Nissan has released photos and details of the electric car it intends to put into production in 2010. Although it hasn't announced pricing, Nissan said the Leaf, priced as a C-segment car, will be affordable. The company also said the Leaf will cost less to operate than a petrol-powered car, both in terms of fuel and maintenance, as there are fewer moving parts to wear out.
The Leaf uses a laminate lithium-ion battery pack with an output of over 90kW. The car's drive motor puts out 80kW of power, which is substantial enough to give it performance equivalent to that of a petrol-powered car. Nissan claims the Leaf has a range of over 100 miles, which is similar to that of electric-car projects from other manufacturers. The Leaf uses regenerative braking. It takes 30 minutes to recharge the battery pack up to 80 per cent using a quick charger. From a 200V source, the Leaf takes 8 hours to recharge.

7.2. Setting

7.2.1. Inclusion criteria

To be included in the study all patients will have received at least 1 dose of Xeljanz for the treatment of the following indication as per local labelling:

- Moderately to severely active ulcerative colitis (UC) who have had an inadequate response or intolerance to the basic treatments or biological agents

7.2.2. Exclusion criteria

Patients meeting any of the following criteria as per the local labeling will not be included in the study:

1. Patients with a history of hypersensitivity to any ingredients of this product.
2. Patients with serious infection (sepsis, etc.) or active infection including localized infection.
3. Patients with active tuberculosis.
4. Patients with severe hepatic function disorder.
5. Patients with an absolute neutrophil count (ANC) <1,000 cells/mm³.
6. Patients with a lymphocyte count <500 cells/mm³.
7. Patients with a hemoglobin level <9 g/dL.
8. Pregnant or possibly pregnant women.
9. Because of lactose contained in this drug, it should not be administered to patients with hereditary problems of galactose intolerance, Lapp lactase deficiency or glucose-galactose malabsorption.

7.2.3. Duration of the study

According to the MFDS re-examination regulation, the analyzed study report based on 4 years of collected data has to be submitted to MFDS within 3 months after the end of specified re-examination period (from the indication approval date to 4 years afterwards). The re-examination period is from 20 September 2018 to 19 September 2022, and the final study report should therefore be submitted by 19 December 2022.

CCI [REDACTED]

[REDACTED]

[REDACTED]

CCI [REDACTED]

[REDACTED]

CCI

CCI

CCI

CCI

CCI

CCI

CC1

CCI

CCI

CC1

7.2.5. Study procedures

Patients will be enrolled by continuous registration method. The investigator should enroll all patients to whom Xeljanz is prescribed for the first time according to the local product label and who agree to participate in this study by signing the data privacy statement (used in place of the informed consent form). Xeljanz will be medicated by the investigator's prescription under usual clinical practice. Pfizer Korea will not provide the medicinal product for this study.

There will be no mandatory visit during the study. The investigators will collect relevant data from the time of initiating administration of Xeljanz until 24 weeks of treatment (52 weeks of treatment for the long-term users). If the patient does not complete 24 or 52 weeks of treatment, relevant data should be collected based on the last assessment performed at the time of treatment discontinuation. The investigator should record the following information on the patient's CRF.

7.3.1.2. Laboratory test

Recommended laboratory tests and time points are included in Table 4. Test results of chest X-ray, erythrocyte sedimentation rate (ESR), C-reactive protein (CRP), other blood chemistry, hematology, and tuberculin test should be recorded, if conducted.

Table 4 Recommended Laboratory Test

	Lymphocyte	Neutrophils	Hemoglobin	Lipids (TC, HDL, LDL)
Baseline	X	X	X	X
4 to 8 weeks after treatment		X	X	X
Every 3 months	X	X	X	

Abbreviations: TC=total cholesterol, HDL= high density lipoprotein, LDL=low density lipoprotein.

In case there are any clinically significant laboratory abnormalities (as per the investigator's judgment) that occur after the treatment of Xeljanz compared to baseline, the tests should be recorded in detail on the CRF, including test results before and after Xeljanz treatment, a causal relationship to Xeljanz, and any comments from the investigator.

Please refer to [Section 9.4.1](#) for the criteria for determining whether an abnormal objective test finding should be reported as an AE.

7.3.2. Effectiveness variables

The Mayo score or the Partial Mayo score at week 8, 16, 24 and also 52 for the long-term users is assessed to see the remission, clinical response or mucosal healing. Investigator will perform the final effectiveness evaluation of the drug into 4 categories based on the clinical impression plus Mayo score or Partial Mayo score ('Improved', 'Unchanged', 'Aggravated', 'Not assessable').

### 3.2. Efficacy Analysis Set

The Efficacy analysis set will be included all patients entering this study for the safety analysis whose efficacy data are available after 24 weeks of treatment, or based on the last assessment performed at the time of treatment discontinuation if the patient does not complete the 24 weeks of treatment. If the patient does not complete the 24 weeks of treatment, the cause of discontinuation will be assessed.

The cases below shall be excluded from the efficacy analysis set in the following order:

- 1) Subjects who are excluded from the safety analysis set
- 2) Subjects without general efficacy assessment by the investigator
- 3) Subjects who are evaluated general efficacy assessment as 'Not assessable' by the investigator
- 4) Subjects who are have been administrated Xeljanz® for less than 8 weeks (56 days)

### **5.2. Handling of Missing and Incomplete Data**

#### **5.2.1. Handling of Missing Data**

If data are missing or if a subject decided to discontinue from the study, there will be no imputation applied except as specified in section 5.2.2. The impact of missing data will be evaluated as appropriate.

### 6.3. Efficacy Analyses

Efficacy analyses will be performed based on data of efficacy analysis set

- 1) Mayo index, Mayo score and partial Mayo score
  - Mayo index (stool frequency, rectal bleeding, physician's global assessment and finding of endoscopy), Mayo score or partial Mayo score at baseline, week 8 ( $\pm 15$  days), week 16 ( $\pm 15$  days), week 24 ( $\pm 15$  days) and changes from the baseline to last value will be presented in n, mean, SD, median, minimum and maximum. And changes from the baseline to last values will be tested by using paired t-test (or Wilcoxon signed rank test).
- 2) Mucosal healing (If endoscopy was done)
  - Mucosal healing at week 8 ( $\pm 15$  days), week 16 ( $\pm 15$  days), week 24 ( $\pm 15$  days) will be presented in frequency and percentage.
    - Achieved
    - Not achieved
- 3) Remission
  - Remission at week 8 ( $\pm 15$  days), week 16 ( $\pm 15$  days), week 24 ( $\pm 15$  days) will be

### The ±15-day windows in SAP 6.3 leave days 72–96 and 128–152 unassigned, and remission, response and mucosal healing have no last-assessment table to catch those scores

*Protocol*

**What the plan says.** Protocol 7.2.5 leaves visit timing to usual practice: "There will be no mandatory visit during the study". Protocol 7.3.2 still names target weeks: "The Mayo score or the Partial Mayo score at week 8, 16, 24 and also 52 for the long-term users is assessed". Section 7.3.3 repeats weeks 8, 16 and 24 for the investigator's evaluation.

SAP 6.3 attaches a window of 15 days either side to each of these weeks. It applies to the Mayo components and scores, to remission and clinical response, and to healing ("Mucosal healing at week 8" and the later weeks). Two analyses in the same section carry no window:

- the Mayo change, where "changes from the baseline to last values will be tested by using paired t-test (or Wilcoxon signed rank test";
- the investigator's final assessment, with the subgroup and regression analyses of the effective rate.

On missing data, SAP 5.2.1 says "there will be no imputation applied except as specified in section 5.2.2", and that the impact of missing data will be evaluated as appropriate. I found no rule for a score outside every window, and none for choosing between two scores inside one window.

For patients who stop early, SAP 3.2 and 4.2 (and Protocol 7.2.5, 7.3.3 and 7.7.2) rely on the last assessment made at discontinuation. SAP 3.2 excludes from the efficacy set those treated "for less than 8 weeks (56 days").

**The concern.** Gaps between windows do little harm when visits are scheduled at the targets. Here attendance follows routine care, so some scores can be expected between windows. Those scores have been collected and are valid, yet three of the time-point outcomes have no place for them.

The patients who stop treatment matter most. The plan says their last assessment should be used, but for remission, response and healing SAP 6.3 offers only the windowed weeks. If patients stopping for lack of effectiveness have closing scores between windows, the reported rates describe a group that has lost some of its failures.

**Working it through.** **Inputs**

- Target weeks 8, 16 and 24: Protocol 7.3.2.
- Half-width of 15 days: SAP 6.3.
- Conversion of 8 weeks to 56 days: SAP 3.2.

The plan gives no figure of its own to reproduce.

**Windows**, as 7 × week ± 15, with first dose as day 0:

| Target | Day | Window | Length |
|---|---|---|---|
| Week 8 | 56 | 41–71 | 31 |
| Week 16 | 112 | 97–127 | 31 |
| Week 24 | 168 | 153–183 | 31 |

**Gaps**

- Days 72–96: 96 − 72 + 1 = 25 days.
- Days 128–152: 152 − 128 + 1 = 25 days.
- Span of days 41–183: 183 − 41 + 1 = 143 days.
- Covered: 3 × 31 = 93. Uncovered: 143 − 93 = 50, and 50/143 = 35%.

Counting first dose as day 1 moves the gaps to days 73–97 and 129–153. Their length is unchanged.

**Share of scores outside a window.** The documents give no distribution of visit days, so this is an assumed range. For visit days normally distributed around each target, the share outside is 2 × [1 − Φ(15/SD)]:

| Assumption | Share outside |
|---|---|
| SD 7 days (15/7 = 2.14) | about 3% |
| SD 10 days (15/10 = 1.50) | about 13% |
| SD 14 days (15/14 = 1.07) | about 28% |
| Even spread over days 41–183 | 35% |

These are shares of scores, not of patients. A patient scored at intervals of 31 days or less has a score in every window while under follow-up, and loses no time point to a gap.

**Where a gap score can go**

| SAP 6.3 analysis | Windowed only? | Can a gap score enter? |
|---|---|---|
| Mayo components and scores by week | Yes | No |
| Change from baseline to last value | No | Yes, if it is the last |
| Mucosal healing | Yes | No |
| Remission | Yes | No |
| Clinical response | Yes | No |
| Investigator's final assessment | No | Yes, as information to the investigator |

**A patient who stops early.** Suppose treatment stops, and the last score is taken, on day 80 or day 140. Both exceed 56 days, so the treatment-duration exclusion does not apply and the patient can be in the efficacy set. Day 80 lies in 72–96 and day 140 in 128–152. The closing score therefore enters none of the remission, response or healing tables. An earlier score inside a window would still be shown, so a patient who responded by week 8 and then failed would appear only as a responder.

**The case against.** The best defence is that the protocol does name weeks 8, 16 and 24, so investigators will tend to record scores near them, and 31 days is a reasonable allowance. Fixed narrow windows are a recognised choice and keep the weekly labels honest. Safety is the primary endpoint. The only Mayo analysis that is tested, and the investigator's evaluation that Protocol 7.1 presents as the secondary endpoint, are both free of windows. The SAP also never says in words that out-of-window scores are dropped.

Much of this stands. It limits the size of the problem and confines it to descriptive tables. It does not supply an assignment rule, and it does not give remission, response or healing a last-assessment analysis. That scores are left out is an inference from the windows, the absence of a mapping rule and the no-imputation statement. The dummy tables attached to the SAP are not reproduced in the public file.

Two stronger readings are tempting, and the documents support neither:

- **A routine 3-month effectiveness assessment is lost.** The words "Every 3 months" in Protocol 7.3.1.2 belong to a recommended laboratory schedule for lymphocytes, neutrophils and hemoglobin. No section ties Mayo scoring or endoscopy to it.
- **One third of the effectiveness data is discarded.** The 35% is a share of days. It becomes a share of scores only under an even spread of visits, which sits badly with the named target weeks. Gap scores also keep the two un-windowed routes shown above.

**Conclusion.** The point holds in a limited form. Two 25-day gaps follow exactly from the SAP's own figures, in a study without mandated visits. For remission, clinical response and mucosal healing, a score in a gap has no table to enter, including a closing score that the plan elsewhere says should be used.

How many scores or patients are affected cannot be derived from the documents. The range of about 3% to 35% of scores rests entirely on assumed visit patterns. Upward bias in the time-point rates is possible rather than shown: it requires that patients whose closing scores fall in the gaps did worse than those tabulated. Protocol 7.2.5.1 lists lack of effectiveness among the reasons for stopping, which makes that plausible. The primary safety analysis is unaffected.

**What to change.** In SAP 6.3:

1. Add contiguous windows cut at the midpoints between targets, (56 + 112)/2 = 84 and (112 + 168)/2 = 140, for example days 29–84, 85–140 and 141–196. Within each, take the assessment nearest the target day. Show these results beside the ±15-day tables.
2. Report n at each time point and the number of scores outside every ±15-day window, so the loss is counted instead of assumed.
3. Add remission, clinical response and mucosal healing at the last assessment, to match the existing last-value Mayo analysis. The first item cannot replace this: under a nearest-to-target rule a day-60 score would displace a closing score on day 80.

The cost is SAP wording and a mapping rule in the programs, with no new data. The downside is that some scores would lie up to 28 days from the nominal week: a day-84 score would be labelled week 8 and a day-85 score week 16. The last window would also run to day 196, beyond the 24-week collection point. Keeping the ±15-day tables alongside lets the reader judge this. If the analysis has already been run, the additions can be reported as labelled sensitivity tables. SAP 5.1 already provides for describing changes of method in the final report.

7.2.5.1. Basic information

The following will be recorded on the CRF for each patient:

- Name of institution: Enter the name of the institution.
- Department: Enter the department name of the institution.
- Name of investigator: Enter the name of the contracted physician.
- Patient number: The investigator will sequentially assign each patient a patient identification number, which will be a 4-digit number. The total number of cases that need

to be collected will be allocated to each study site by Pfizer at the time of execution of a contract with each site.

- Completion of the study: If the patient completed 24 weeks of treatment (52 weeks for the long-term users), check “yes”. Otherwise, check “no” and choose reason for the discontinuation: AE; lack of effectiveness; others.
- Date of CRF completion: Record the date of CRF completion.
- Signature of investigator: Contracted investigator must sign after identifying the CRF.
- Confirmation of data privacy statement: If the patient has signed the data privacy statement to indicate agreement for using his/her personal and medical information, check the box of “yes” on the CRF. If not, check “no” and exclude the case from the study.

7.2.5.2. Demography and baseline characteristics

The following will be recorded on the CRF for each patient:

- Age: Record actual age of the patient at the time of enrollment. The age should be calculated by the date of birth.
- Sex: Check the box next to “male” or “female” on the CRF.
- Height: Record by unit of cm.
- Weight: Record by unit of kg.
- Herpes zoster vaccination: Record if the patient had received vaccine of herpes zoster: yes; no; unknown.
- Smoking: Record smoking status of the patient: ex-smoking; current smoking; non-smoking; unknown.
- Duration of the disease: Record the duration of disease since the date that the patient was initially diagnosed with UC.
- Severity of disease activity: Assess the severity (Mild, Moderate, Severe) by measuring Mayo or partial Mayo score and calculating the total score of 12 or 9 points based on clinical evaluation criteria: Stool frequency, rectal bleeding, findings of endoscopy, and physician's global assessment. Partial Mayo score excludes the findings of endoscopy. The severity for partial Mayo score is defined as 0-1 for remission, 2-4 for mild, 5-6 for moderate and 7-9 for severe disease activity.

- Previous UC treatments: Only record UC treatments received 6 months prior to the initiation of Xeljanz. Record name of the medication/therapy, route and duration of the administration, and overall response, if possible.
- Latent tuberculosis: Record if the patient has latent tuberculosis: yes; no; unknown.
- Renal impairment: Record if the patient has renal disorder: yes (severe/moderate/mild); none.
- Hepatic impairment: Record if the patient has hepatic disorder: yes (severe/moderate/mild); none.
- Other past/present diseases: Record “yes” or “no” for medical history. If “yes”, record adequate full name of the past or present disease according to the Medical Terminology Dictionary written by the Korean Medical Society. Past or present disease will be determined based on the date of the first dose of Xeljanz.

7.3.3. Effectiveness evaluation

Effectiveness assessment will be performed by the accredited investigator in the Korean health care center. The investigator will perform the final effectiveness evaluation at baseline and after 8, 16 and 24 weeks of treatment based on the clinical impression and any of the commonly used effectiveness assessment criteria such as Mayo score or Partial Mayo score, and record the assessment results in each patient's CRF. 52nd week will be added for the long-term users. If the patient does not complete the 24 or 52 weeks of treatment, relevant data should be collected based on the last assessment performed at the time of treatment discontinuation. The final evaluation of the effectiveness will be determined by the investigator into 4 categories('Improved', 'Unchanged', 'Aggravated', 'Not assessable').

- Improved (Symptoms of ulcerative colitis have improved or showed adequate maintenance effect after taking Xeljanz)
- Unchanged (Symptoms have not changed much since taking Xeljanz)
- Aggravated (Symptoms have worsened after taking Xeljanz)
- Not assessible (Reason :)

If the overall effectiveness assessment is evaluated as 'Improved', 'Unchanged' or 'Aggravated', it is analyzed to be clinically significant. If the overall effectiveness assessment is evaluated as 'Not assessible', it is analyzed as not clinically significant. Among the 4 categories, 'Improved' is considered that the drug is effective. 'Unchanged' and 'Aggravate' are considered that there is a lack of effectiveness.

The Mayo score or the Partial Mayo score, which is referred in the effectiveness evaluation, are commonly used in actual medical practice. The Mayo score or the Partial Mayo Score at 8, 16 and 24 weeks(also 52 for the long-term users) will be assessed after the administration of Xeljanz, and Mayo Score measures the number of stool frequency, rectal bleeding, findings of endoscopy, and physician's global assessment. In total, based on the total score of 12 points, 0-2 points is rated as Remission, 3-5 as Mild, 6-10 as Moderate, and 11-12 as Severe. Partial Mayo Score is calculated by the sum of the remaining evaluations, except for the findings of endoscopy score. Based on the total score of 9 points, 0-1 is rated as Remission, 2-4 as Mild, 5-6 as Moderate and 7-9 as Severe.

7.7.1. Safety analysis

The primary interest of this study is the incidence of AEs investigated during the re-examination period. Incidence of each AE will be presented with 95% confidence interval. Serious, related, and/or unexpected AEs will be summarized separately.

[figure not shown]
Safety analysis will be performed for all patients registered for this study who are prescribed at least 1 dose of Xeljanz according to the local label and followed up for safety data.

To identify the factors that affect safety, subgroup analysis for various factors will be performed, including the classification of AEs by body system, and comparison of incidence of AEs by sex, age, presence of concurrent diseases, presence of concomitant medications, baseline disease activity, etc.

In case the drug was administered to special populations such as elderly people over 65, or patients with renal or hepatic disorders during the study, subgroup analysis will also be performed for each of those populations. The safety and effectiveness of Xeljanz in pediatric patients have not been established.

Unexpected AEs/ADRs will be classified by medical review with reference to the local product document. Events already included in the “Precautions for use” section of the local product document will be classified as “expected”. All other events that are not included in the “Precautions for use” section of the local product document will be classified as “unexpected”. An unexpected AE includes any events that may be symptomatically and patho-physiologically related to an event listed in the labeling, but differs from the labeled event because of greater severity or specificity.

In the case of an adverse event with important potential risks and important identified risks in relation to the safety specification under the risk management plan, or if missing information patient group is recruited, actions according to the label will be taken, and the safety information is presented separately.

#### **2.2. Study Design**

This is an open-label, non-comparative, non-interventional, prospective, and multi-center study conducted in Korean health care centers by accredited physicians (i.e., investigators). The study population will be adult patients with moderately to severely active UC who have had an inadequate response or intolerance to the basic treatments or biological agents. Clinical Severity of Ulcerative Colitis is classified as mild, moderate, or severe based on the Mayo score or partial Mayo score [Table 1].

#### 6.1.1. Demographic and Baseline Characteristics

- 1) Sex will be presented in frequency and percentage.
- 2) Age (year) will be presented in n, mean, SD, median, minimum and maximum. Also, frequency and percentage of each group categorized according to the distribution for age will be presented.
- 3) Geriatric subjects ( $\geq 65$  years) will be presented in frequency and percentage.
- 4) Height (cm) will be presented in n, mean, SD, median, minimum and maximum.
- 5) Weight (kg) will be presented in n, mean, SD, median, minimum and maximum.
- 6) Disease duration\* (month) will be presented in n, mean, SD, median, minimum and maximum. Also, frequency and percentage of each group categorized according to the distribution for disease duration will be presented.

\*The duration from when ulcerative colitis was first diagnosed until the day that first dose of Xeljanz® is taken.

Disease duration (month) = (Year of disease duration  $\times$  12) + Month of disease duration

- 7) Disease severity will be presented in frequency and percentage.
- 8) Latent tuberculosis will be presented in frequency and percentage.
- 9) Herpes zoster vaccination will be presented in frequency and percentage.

One of the car's more innovative elements is its on-board computer. It performs typical functions such as displaying the charge level, but it's also connected to a data centre that receives diagnostic information from the car. It will also keep the driver informed about the location of local recharging stations. Although not specifically mentioned by Nissan, this on-board system could easily display potential routes and traffic conditions. It will also provide entertainment for passengers, according to the company.
The Leaf will initially be built in Japan, and sold in Japan, the US and Europe.